The most financially damaging snag that owners of rent-regulated apartments run into involves rent overcharges. Whether intentional or unintentional, these overcharges can land owners in court, where they may be ordered to refund excess rent collected on the basis of a finding of a rent overcharge. A finding by DHCR of a willful rent overcharge by the owner may result in the assessment of treble damages, payable to the tenant.

Another pitfall investors must avoid is the failure to provide required services and/or to make needed repairs for an individual apartment or property-wide. If, for example, a tenant complains of a lack of heat or hot water, the grievance must be handled in a timely manner. Garbage piled up in halls or other common areas and broken door or window locks also fall under this category. These issues should be common sense for all landlords.

If not attended to, these repairs could translate into violations and subsequent penalties for the building owners. The tenant who is granted a rent reduction by the DHCR for such conditions is free from paying for any rent increases until services are restored and until the governing body reinstates the rent.

The law also prohibits harassment of rent-stabilized tenants. That includes any intentional actions that are used to force a tenant to vacate an apartment. Landlords found guilty of harassment can be denied decontrol (the removal of rent stabilization for a particular unit or an entire building), fined up to $5,000 for each violation, and even slapped with both civil and criminal penalties.

A noteworthy example of how complex the legal framework can become was the recent, high profile court case, Altman v 285 W. Fourth LLC. Altman (the tenant) was awarded $165,364 in treble damages and prejudgment interest due to the owners alleged “illegal” deregulation of Altman’s unit and subsequent rental overcharges.  However, this ruling was appealed and overturned because it was determined that the 20% vacancy rent increase should be included when calculating the regulated rent to see if the apartment has reached the $2,000 deregulation threshold. This court ruling was a large win for landlords who would have been forced to re-regulate many units across the city if the initial ruling had held.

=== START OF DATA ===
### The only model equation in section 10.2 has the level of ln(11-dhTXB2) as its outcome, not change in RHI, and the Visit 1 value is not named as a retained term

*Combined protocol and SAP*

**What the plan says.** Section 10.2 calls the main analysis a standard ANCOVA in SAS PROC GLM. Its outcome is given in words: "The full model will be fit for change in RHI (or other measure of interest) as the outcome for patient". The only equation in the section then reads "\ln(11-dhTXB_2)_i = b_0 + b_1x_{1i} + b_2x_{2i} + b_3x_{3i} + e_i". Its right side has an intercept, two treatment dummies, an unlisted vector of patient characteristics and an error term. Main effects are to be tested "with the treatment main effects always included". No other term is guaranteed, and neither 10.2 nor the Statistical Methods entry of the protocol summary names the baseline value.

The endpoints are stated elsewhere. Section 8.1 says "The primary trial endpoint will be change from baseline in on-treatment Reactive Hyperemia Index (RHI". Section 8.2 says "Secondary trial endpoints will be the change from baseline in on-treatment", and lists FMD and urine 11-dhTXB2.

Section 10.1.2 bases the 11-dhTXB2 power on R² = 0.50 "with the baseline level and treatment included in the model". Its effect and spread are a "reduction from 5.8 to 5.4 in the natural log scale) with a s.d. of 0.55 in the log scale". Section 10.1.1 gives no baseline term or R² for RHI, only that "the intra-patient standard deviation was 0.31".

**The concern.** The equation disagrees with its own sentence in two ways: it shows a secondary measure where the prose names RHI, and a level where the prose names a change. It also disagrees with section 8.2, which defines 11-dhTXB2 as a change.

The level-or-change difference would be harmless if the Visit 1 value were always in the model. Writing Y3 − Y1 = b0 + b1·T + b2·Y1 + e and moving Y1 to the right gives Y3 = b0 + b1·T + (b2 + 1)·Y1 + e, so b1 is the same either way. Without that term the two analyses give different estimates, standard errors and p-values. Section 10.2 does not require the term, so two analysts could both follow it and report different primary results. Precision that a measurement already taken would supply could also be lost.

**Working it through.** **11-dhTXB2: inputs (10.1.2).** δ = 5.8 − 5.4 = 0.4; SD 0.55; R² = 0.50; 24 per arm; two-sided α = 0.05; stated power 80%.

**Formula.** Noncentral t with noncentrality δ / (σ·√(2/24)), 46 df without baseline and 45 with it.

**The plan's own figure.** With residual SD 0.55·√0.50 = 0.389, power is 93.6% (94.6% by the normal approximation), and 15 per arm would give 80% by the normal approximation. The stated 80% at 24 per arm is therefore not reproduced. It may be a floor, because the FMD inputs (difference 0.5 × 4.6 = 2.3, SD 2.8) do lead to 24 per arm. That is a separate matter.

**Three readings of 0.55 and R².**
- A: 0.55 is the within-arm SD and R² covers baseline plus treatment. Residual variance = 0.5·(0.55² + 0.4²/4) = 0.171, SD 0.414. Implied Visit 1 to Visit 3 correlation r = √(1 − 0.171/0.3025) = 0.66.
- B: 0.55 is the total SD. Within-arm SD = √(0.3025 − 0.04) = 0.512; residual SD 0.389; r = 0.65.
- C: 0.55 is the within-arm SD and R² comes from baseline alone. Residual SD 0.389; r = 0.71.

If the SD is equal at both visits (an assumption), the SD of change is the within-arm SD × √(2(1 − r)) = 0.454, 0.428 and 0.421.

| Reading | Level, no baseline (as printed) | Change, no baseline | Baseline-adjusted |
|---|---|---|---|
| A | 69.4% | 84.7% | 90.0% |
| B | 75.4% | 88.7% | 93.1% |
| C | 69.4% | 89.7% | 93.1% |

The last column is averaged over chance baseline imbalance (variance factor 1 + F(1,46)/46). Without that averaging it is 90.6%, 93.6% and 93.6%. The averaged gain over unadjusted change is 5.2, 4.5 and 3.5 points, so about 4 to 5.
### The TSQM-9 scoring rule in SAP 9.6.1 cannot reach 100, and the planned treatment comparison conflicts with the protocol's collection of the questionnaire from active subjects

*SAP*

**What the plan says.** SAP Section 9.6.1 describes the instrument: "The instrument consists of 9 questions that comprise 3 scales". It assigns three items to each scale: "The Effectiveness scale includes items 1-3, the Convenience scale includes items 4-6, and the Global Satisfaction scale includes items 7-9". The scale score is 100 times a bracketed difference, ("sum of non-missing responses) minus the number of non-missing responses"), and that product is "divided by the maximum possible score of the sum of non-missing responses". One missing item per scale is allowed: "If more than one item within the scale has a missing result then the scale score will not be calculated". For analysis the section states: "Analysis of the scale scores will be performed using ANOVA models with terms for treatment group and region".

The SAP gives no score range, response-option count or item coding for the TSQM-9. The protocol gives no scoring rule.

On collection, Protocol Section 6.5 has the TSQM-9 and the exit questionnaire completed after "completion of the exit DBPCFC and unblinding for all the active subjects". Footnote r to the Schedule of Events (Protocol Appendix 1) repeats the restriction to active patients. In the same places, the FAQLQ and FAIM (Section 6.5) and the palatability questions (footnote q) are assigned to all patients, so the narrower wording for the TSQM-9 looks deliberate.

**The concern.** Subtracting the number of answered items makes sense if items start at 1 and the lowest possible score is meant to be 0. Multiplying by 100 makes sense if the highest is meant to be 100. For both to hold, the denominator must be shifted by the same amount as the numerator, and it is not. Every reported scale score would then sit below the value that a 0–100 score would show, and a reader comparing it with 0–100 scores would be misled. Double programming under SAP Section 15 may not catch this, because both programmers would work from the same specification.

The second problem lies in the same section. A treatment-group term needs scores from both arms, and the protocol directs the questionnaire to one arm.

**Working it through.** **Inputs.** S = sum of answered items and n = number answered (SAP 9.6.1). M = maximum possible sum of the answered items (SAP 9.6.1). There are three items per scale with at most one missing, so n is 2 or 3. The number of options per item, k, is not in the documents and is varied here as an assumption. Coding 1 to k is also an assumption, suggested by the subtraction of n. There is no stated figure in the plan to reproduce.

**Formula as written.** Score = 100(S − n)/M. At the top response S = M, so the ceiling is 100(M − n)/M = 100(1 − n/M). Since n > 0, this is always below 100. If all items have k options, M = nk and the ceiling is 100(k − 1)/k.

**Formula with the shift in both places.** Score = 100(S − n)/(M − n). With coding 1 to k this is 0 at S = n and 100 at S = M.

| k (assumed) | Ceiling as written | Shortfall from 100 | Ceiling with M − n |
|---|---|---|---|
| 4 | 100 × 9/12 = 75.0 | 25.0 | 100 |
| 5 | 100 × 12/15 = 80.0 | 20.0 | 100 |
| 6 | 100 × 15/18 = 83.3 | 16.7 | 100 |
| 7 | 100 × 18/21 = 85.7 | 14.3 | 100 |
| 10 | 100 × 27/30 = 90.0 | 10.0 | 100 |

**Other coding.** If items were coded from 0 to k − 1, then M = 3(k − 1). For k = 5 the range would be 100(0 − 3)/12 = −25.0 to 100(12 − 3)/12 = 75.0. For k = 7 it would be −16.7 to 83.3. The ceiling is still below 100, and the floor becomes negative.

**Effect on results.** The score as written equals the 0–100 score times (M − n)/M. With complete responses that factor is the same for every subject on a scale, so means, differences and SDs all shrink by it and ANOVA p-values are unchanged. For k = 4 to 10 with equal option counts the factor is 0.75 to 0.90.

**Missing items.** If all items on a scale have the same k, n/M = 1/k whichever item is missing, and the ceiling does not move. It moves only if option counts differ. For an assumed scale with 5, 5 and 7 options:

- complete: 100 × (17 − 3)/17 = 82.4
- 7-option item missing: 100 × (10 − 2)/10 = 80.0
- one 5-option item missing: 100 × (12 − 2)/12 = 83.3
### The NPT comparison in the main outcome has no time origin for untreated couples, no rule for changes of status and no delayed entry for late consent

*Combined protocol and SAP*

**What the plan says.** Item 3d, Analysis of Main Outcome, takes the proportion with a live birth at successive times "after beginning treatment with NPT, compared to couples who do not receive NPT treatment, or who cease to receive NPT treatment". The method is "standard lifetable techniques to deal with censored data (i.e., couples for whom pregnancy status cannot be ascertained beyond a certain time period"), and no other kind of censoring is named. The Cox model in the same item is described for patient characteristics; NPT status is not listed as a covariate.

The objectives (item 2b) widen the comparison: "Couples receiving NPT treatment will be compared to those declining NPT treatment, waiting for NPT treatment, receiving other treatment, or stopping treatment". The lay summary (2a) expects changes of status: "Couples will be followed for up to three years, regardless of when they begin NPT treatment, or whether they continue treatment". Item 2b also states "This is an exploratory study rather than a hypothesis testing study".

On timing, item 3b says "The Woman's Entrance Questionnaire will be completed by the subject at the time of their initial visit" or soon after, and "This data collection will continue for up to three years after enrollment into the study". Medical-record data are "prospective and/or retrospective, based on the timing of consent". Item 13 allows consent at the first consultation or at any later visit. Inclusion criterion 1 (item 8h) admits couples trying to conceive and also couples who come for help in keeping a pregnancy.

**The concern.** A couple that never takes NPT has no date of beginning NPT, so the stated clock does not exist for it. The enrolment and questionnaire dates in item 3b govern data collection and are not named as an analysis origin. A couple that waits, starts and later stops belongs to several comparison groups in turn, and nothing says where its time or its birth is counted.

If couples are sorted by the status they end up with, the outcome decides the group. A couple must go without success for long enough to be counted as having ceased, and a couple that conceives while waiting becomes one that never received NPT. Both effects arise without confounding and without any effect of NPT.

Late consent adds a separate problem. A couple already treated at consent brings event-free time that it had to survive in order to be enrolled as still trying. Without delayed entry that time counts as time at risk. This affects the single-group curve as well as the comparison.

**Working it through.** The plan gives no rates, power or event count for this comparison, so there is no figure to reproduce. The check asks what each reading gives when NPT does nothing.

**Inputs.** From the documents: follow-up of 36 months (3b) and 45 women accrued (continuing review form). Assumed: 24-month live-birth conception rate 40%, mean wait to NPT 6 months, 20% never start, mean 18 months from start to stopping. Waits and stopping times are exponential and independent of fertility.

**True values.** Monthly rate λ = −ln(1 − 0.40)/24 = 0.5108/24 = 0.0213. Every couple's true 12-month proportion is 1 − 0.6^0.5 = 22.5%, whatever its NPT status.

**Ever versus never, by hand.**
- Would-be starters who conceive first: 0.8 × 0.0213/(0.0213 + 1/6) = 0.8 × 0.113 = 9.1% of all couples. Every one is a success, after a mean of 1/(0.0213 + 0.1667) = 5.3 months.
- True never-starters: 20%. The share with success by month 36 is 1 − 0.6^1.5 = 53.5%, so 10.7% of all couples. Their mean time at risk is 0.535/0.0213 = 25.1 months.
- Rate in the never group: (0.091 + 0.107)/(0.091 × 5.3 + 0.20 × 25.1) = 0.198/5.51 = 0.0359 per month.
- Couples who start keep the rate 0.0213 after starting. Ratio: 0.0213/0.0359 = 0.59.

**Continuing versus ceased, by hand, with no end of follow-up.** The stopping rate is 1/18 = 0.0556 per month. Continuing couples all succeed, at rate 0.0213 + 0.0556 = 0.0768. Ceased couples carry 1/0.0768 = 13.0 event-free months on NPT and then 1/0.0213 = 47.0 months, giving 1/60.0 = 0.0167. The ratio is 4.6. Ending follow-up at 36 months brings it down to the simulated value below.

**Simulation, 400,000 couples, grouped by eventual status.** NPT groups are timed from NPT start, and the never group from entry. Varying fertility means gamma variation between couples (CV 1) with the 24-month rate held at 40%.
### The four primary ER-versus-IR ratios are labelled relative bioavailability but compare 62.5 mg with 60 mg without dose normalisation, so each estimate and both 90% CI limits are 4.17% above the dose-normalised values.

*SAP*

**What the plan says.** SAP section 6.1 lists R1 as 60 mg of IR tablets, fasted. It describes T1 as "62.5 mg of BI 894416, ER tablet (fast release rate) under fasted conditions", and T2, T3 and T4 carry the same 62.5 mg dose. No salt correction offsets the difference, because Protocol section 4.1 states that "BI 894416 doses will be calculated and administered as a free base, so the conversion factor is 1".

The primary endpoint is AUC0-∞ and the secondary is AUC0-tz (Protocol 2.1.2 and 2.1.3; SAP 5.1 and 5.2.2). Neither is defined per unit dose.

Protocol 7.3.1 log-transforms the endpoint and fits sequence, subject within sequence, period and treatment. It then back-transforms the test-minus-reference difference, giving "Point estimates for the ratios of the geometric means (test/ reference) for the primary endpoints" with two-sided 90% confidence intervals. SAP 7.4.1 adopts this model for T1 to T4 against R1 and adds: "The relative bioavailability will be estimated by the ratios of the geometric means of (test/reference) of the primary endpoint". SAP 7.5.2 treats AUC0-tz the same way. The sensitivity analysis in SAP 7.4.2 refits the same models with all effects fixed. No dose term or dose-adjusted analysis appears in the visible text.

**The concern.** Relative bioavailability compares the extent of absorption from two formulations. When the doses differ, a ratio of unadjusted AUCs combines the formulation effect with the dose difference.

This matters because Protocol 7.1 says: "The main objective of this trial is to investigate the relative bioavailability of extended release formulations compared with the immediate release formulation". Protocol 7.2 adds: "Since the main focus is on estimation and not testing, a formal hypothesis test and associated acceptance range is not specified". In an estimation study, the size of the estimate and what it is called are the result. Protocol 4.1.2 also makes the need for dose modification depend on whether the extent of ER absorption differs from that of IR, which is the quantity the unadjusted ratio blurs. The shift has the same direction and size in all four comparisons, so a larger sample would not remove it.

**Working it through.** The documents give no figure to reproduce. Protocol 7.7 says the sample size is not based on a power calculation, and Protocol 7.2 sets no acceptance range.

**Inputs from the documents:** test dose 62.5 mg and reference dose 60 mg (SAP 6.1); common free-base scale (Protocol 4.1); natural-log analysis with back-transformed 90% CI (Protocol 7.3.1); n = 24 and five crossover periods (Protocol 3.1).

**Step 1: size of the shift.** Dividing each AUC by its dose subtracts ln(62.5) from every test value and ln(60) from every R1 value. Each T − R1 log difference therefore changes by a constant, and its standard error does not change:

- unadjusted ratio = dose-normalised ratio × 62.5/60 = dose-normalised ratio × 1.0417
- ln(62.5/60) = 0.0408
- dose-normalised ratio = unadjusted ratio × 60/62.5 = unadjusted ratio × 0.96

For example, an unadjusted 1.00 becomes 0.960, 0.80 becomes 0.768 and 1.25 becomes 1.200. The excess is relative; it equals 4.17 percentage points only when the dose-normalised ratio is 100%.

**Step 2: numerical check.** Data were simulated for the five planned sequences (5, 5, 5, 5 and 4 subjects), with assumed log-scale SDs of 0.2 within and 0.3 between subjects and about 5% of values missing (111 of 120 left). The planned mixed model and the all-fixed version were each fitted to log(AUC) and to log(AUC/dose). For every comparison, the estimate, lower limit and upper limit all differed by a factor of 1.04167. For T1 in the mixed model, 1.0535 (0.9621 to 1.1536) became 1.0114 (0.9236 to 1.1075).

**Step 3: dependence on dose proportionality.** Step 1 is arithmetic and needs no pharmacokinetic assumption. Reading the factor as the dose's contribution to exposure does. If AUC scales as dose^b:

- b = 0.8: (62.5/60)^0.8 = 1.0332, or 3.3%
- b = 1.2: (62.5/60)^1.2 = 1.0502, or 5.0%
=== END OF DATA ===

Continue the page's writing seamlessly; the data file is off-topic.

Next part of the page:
So, you ask, how does this owner go about legally deregulating those 10 units? There are several techniques I’ve seen used successfully. He or she might offer individual tenants cash settlements for vacating the apartments while knowing that the ultimate payoff will surpass the total amount it will take to entice the renters to leave. Soon after, that $3-million building increases in value to $4.5 or $5 million, partly because a few tenants had vacated their apartments.

The Tenants’ Roles

Tenants have their own set of rules that they have to play by or risk eviction, penalties, and other sanctions. While they obviously benefit from artificially low rents and the ability to renew leases every year, tenants must use the dwellings as their primary residences. The celebrity who resides in the United Kingdom, for example, and who has an apartment in NYC can’t take advantage of rent stabilization for the latter unit.

Tenants are told that they also have to take care of their apartments, despite the fact that many of them live there for decades on end in order to continue taking advantage of rent stabilization. They can be evicted for nonpayment of rent, illegal or “nuisance” behavior, violating the lease (by subletting the unit to someone else without the landlord’s permission, for example), or when a landlord wants to use the unit for his or her own personal use.

Warning to investors: here’s where you’ll experience your first double standard in the landlord-tenant relationship. The law says that renters have to take care of their apartments and comply with other rules, but I’ve yet to see a single tenant evicted or have his or her rent increased due to noncompliance. But if a landlord even looks like he or she is breaking the law, rents can be reduced swiftly or not paid at all until the problem is rectified. Tenants have all kinds of leeway due to rent regulations. If you get into New York real estate and expect the landlord-tenant laws to work in your favor, then your investment returns will be disappointing. My best advice, stay out of the court system as much as possible and negotiate one on one.